Point One:

The data on Jewish communal professionals are even more discouraging. Talented young Jews, even those with excellent Jewish educations and sensibilities, are opting for careers in the private sector. Those who have served Jewish organizations are burning out prematurely and opting to leave the field altogether. The resulting brain drain means that many of the best and the brightest in the Jewish world are either not looking seriously at entering the field, or are exiting before ever having the chance to make their mark.

This comes from a piece by Hal Lewis, President and Chief Executive Officer of Spertus Institute of Jewish Studies in Chicago.  (For the rest of the article, which is an adapted version of a commencement address he delivered to the inaugural Canadian cohort of Spertus’ acclaimed Master of Arts in Jewish Professional Studies, click here.)

Point Two:

A 2008 paper by Dan Ariely et al. reports on an interesting experiment about work and wages.  Ariely and his partners gave two groups of Harvard undergrads a similar task: assemble a set of Lego Bionicle.  Participants were paid $2.00 for the first Bionicle set they assembled, then $1.89 (11¢ less) for the second one, etc etc etc. For the 20th set (as well as for any subsequent set), they would get $0.02.  But wait… there’s more!

The first group, working under the “Meaningful condition”, would build each Bionicle, then after completing it, would get a new box with new Bionicle pieces. As the session progressed, and the participant agreed to build more and more sets, completed Bionicle sets would accumulate on the desk.

The second group, working under the “Sisyphus condition”, would only work with two sets.  After the participant completed the first Bionicle and began working on the second, the experimenter would take apart the first Bionicle set and place it back into the box. After the second Bionicle, the participant would then rebuild the set she assembled previously. Etc etc etc.  As Ariely et al. wrote: “This was the only difference between the two conditions.”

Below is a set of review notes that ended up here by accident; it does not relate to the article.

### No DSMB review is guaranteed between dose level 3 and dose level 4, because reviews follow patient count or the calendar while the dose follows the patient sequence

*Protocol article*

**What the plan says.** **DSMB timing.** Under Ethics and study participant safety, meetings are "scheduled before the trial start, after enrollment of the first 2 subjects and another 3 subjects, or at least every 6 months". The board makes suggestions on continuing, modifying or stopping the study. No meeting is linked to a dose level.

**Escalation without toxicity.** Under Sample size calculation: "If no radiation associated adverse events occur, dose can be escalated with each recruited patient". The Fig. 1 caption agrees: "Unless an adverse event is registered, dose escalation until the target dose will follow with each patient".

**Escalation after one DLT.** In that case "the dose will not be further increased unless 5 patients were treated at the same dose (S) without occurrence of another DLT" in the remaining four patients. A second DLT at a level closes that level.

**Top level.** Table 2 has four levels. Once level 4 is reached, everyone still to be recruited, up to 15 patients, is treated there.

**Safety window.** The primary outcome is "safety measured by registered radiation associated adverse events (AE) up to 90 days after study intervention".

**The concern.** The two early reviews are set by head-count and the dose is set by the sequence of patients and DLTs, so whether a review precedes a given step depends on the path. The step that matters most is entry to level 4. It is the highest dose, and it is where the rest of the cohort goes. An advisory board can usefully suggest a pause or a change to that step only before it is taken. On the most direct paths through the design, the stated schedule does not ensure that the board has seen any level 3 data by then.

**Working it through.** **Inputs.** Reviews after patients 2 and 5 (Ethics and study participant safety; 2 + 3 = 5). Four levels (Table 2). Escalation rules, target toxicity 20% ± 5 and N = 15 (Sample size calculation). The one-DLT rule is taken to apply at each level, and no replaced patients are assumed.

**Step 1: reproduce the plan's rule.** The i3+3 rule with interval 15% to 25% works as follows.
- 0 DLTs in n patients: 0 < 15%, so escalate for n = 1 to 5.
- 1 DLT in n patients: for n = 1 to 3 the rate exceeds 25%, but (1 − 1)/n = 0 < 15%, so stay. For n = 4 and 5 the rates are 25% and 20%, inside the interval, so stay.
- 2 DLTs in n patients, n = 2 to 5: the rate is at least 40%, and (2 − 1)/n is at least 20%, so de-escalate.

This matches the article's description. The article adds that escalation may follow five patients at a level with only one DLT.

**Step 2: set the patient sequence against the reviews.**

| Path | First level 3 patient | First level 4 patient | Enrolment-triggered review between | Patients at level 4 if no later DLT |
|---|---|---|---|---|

Ariely et al. found that those in the “Meaningful condition” built an average of 10.6 Bionicles and received an average of $14.40, while those in the “Sisyphus condition” built an average of 7.2 Bionicles and earned an average of $11.52.  That’s a decrease of about 40% …

Ariely et al. concluded that “the subjects in the Sisyphus condition simply become disenchanted with their work and become insensitive to the tradeoff between time and money.”  Or, in other words, money ceases to be a factor in a participant’s decision to continue with the task when they regard the task as meaningful.  What determines when a participant quits is their sense of disenchantment with the work.

Point One + Point Two:

Jewish non-profit professionals, a set of deeply committed individuals with “excellent Jewish educations and sensibilities”, are leaving the Jewish communal world NOT because of money or material concerns per se but because they are increasingly DISENCHANTED with the conditions under which they are meant to work.

What are the ramifications of this data (and this tentative conclusion) on the future of the professional Jewish world?

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